In today's society, millennials are graduating from college at higher rates and are increasingly finding themselves without the benefit of job security.

Universities teach many different topics, but unfortunately, intentional preparation for the working world is not one of them.

It's no longer enough to be educated. Graduates must be able to use their knowledge in conjunction with traits that are genuinely wanted in the workplace.

Traditional employers are looking for employee traits that go beyond talent. The stereotypical traits of being lazy, entitled, and disrespectful applied to the millennial generation won't cut it.  

Here are 14 traits that millennials can cultivate and employers should look for when sifting through stacks of resumes:

1. Honesty

Being truthful about who you are as a person, what you are looking to accomplish with your work, and what benefit you can be to an organization is priceless.

Honesty breeds trust in any relationship. A person can have many qualities but if he lacks authenticity, he is incomplete.

2. Passion

A person who is passionate will not feel like she is working because she loves what she does. A passionate person is also committed to the organization.

They are willing to do more than is required of them (even if it is outside of their line of work). Employers love a person who aims to exceed expectations. 

3. Hard work

Ten percent of life is loving what you do. The other ninety percent is really hard work.

A hard working person eagerly and willingly puts in extra time, effort, and even resources when it is to the benefit of the client or necessary for a project to get done. 

4. Teamwork

Many companies have teams; very few exemplify teamwork. Teamwork means you're not in it for yourself. You are willing to engage with other people to bring about the best results.

Teamwork requires patience, tolerance, good social and communication skills, and willingness to compromise at times. 

5. Problem Solving

When a problem is presented, do you turn and run or do you put your hands on deck and start looking for a solution?

Developing a good process to use when approaching a problem and knowing how to implement alternatives shows confidence and creativity.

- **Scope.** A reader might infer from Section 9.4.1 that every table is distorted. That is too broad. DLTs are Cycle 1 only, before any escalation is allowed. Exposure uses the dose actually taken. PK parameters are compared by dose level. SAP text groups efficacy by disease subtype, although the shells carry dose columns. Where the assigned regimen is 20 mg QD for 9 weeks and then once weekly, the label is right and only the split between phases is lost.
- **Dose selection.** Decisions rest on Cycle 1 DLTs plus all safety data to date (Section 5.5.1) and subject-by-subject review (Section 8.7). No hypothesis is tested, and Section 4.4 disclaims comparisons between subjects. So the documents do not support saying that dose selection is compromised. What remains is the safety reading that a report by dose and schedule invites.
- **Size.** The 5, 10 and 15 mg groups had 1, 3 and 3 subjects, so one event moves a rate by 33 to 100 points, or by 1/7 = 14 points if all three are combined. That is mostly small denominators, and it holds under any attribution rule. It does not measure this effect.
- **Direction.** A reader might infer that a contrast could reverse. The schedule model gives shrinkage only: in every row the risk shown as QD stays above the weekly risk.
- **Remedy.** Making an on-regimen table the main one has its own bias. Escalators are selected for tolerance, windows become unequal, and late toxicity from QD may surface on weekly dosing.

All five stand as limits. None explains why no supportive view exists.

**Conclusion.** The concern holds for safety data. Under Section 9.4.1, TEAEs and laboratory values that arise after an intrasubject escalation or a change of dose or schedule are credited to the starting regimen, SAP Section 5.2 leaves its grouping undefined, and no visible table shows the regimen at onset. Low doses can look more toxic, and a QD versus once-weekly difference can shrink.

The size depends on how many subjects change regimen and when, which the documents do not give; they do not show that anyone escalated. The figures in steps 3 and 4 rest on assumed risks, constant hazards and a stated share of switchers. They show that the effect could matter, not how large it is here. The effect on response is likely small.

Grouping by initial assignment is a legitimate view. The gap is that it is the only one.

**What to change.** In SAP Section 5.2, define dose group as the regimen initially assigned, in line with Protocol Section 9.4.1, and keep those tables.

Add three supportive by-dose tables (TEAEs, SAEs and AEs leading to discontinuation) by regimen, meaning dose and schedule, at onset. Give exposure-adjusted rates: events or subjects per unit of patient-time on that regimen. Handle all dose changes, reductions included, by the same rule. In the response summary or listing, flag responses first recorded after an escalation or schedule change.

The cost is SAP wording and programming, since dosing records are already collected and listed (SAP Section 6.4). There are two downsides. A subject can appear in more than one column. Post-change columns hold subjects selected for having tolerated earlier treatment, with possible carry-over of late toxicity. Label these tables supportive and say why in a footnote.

6. Creativity

It is easy to get into a rut and focus on just the project that is in front of us. But employers want to employ people who look for ways to improve current functions and processes or solve complex problems.

Creativity is not just for a few smart people; it is for everyone who dares to cultivate it. 

7. Listening

Know-it-alls often ruin themselves and others in the long run. Being a good listener is a skill that can be intentionally developed. And it comes from within.

Bosses can pick up when a person is externally hearing them but not internally listening to them. Listening ensures rules are followed and goals are met on time.

8. Keep Your Word

This goes back to the first trait about honesty. If you say you're going to do something, be reliable, be dependable, and do it.

If you can't come through on a project because of unforeseen circumstances, be up-front about it. Keeping your word is all about honesty and earning respect. 

9. Humility

Everybody has bragging rights to something, but nobody likes to be around a boaster. Arrogance kills respect and stagnates creativity in the workplace.

Employers prefer hiring people who prove their value to an organization by work and not just words. 

10. Selflessness

It is automatic to think, What's in it for me?  Instead, a person committed to company and team goals asks, What's in it for us?

Selfishness breeds lies, cheating, self-indulgence, and an imbalance of power and pay. When employees strive to see their team grow as a whole, they are willing to sacrifice.

11. Initiative

A self-managed, self-disciplined employee is a match made in workplace heaven.

Every boss loves a person who doesn't have to be told what to do, capitalizes on his strengths, works on his weaknesses, and is willing to do more than is required. 

12. Good Conflict Management

Conflict is inevitable when dealing with people. How you handle conflict can be the difference between keeping your job or getting fired.

Employers look for that person who can keep a level head and cool attitude even when personalities are clashing. 

13. Positive

Complaining about the work, the boss, or the environment creates a bad atmosphere for all involved. Positive behavior influences a positive attitude and positive actions.

Employers love to see their employees with a smile on their face and in the voice, enthusiastic about working, and encouraging their co-workers. 

14. Take criticism

Sure, criticism stings. It can even leave a bruise. But if it improves your job performance and outlook on work, it is worth it.

Don't react with defensiveness or reverse attacks. Employers want employees to be teachable so they can grow as individuals and companies can do what they do best.